Shrimp nuggets are a strong case for the latter. Let’s start with the words they put right there on the back of the box: “Shrimp Nuggets are filled with large pieces of shrimp bound with shrimp paste.”
Boy, that gets your mouth watering doesn’t it? Shrimp chunks and shrimp paste? I practically feel spoiled. Also, TJ, I love you but you’ve got to realize that specifying the exact number of shrimp nuggets you’re getting does not make it sound any more appetizing.
I get on Trader Joe’s case a lot for products, like their chocolate “nibs”, that are more or less the sweepings of the factory floor repackaged for human consumption. Let’s talk about the positive side first – this is some of the cheapest shrimp around. You can get this 10 oz box of shrimp/shrimp derived product for just $4.99. The flip side of that, of course, is that there’s a reason the shrimp in these nuggets is so cheap. There’s only one thing you chop up and extrude into nugget form, and that’s food products that are too small, imperfect or low-quality to market any another way.
That’s exactly what Trader Joe’s is doing here – chopping up bits of shrimp that would otherwise be, ironcially, too shrimpy to sell in their normal bags. Honestly, I applaud this sort of activity. There was quite the little uproar when videos of the “pink goop” that McDonalds allegedly makes their chicken nuggets from surfaced on the web. Sure, that’s gross. On the other hand, I think we can all agree that chicken nuggets are pretty tasty. If someone figured out a way to make them from what would otherwise amount to organic waste matter, I think they should be applauded for taking Native American traditions to heart and using every part of the beasts they slay.
That brings up back to Trader Joe’s 14 Shrimp Nuggets. If these things were tasty as hell, all would be forgiven and I’d gobble them down by the fistful. The problem is, these shrimp nuggets are not very good.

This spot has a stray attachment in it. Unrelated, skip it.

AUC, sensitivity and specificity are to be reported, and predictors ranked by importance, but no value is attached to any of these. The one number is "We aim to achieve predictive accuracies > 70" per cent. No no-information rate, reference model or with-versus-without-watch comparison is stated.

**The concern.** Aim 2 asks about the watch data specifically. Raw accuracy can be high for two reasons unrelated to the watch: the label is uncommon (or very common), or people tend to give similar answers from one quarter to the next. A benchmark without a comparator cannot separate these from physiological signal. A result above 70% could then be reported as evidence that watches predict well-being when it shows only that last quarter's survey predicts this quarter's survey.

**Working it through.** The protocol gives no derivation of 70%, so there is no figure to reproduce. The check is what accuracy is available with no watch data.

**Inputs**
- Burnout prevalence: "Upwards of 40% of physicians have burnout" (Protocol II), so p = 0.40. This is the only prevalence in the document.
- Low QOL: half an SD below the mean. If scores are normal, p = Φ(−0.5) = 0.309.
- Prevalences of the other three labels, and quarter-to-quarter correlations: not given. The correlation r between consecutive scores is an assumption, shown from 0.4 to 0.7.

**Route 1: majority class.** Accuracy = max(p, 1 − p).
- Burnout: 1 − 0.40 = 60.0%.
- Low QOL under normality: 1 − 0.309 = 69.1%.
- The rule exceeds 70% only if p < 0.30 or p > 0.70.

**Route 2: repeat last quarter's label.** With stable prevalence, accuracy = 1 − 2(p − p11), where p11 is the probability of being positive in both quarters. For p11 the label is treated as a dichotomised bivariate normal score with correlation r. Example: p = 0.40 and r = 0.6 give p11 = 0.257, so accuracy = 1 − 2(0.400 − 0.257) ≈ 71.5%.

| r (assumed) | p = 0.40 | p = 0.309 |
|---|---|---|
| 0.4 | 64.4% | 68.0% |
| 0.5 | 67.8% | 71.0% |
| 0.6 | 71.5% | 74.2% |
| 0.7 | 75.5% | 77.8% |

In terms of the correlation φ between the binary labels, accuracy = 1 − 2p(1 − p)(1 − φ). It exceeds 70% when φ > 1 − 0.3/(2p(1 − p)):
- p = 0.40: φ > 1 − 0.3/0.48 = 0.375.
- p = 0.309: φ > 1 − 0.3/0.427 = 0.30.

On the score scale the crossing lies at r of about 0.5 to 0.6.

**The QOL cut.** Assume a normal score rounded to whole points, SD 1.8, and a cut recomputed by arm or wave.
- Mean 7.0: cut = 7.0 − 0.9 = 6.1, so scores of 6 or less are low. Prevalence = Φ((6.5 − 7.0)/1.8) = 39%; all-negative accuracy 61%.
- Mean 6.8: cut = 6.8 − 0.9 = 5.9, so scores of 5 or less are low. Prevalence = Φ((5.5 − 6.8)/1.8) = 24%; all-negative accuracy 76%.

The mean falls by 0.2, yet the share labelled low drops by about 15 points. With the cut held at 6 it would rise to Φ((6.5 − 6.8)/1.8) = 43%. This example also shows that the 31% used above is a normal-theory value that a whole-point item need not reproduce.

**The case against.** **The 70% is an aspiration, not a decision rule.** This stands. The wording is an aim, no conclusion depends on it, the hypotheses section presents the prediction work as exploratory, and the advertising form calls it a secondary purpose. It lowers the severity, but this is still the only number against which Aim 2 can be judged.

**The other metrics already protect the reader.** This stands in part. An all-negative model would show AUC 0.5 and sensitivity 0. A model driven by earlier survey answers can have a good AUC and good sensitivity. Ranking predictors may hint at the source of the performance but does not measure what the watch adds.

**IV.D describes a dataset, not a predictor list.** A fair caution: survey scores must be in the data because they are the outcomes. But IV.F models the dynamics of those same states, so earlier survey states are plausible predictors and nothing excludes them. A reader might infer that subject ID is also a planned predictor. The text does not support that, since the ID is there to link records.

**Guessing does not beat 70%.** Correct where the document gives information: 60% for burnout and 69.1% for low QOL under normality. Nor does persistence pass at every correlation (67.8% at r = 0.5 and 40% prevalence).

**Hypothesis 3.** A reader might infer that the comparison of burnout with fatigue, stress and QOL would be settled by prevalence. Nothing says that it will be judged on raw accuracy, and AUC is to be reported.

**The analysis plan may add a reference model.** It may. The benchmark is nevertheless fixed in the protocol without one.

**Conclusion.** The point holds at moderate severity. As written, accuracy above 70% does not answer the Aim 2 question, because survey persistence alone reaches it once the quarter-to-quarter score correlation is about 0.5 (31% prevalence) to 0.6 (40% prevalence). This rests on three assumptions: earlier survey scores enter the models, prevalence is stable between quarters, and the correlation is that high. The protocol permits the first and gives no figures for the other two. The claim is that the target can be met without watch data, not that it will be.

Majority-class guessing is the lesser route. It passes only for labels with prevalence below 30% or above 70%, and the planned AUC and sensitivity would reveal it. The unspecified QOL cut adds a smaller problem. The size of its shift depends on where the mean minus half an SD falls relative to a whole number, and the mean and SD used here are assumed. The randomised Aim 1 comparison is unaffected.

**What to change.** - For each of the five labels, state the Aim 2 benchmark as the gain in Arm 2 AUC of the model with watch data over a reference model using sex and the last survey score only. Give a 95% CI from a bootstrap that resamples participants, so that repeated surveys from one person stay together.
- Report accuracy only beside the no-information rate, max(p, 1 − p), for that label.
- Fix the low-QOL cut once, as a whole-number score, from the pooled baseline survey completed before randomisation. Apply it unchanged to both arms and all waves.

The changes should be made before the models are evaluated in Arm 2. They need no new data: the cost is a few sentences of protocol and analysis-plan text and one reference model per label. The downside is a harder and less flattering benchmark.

Here are my two main issues:
- They are really oily.
- Chunks of shrimp embedded in a gelatinous paste has a weird mouth feel.
As far as taste goes, they are pretty much exactly what you would expect – think fish sticks but with shrimp. The trouble is, the only way to bake these up, also like fish sticks, is in the oven. Once you’ve done so, you’ll notice that the nuggets are now sitting in a big puddle of oil. Why? Because of all the palm oil in the bread crumb coating – the same reason these back in a shocking 15 grams of fat per serving. With 3.5 servings per box, that’s 80% of your daily fat intake for the 14 nuggets together.
Point number two is, I hope, pretty self explanatory. The shrimp pieces in these nuggets are large, as promised. However, that makes for an irregular eating experience. Where a chicken nugget or fish stick is homogenous all the way through, these shrimp nuggets are an aggregate of various sized bits of shrimp that make them various squishy and chewy.
If you’re a huge fan of seafood in processed stick or nugget form, these would probably appeal to you, but as far as I can see these shrimp nuggets seem only to exist as an outlet for otherwise unusable shrimp.
Would I Recommend It: Not really. Not terrible, but not very good either.
Would I Buy It Again: Nope. I like my shrimp intact, thanks
Final Synopsis: Lumps of shrimp in oily nuggets.
Many a good salad have I reviewed from Trader Joe’s, but always am I on the prowl for more – ever hunting, never satisfied. So it was that, in my endless roaming, I cam across Trader Joe’s Honey Glazed Miso Salmon salad – an Asian-style salad with pretensions to greatness, but which settles merely for good.
Before we dig into this salad, it’s important to note which version of Trader Joe’s Honey Glazed Miso Salmon on Salad Greens I’m talking about. Running contrary to the feeling of friendliness and openness that Trader Joe’s cultivates is their shadowy, behind the scenes operations. The goings-on of Trader Joe’s corporate offices are famously private – cloaked from all public scrutiny due to orders straight from the owners, Germany’s ultra-private Albrecht family.